I went back and forth over whether to run this as an Eruditorum post or as a side post. Ultimately, I wanted to put it in before we started talking about The Runaway Bride, so it got an Eruditorum slot. Nevertheless, this is a book review of About Time Volume Seven, out on September 10th from Mad Norwegian Press, who were kind enough to give me a preview copy, which I spent two days doing nothing but reading. The short form is that it’s brilliant and you should buy it. The long form actually makes sense to describe in context of the series’ history, because About Time occupies a particular and important place in that history.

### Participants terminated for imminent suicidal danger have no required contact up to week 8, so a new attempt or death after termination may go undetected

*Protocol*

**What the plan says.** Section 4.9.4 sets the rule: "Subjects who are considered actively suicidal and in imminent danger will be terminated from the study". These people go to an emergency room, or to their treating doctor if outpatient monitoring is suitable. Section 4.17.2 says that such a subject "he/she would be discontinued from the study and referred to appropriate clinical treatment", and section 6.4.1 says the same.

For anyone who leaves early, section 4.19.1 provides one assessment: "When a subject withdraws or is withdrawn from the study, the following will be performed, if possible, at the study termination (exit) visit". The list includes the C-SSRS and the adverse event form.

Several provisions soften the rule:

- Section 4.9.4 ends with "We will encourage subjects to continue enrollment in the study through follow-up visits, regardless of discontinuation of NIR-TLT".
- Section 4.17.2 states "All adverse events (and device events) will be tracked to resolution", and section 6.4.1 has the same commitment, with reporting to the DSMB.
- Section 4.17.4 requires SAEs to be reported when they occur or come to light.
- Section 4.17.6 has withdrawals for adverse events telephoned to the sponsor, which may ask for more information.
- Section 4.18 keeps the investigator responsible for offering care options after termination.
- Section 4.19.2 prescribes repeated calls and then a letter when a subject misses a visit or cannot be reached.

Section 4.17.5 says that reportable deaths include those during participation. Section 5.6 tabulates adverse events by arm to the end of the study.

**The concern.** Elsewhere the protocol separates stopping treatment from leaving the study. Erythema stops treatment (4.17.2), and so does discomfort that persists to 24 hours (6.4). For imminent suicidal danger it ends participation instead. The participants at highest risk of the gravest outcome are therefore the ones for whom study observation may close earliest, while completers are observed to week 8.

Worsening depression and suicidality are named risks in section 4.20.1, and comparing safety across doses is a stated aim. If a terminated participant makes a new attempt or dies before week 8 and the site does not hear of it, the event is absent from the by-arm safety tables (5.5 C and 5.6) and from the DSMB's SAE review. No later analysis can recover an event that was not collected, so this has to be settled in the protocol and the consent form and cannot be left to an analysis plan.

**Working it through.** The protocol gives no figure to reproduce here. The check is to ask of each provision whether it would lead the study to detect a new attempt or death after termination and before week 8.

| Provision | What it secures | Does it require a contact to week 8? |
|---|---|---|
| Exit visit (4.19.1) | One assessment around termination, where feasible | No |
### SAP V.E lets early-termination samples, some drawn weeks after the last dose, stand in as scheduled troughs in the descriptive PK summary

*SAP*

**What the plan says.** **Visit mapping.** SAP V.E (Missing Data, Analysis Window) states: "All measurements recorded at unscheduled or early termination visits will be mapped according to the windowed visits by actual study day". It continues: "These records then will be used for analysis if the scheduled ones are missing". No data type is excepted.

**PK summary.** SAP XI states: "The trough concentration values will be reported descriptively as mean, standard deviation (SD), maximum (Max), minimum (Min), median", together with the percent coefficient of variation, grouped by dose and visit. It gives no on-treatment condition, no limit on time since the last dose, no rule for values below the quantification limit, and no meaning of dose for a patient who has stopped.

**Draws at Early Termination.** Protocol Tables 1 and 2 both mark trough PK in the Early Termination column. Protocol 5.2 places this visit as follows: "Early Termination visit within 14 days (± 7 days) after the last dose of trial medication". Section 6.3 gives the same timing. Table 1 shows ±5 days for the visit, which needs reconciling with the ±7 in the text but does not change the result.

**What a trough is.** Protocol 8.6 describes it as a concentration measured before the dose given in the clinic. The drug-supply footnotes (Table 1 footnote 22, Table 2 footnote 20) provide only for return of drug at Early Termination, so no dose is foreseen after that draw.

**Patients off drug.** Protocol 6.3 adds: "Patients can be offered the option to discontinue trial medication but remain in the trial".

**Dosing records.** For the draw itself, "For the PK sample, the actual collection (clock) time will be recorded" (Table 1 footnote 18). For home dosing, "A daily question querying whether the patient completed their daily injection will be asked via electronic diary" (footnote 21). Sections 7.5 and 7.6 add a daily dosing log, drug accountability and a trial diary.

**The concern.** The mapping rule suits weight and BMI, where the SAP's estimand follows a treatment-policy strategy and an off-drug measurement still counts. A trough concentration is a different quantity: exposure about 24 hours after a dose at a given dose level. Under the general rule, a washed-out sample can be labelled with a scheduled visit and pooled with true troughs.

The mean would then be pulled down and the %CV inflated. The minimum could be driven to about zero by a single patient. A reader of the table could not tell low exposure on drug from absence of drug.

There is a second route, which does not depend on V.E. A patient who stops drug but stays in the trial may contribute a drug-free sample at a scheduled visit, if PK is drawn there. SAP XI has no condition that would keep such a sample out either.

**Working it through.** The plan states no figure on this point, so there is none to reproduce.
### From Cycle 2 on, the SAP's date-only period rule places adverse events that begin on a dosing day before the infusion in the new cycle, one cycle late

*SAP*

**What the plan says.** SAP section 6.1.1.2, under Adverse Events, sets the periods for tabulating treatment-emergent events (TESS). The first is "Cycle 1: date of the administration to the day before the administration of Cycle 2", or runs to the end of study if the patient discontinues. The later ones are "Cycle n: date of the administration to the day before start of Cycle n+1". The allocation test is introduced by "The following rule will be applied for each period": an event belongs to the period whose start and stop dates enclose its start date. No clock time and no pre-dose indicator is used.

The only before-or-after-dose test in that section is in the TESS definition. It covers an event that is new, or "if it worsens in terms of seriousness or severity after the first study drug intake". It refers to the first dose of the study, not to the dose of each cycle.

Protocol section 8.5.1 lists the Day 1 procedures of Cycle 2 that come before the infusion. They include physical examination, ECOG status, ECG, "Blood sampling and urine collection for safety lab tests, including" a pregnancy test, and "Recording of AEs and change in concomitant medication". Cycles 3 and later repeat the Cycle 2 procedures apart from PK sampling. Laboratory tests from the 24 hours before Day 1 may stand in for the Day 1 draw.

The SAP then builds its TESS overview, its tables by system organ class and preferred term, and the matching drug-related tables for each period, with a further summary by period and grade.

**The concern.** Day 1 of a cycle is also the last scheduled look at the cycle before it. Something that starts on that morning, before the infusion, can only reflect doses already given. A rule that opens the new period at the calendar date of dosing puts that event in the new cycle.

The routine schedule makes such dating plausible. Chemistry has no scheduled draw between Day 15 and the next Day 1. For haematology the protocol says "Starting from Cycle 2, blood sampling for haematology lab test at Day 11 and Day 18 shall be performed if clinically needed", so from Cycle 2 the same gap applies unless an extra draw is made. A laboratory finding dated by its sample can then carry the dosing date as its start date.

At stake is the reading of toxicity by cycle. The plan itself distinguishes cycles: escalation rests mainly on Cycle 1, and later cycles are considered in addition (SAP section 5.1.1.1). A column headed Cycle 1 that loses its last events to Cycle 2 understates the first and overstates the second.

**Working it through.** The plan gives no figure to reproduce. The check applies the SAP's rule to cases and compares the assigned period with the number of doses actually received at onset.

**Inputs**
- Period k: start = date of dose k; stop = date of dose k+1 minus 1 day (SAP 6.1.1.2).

About Time is a fascinating example of a book series swallowed by history. It started and premiered before the announcement of the new series, and continued over the course of the series’ development. You can watch, reading it, as the new series exerts its gravity and changes the project out from under Miles and Wood, so that what the books are changes over the course of the series. Given that the series was released out of order, starting with Volumes Three through Five, doubling back for One and Two, and then finally concluding with the Wood-only Volume Six and Wood’s solo rewrite of Volume Three, this gives an interesting sense of things. What started as an attempt to do the most thorough episode guide ever took on an oddly elegiac feel, becoming something more like an attempt to make the definitive statement of what Doctor Who was prior to the new series, before the cultural gravity of the new series erased the ability to see it. In doing so, it went from being a very long guidebook to being the definitive account of it.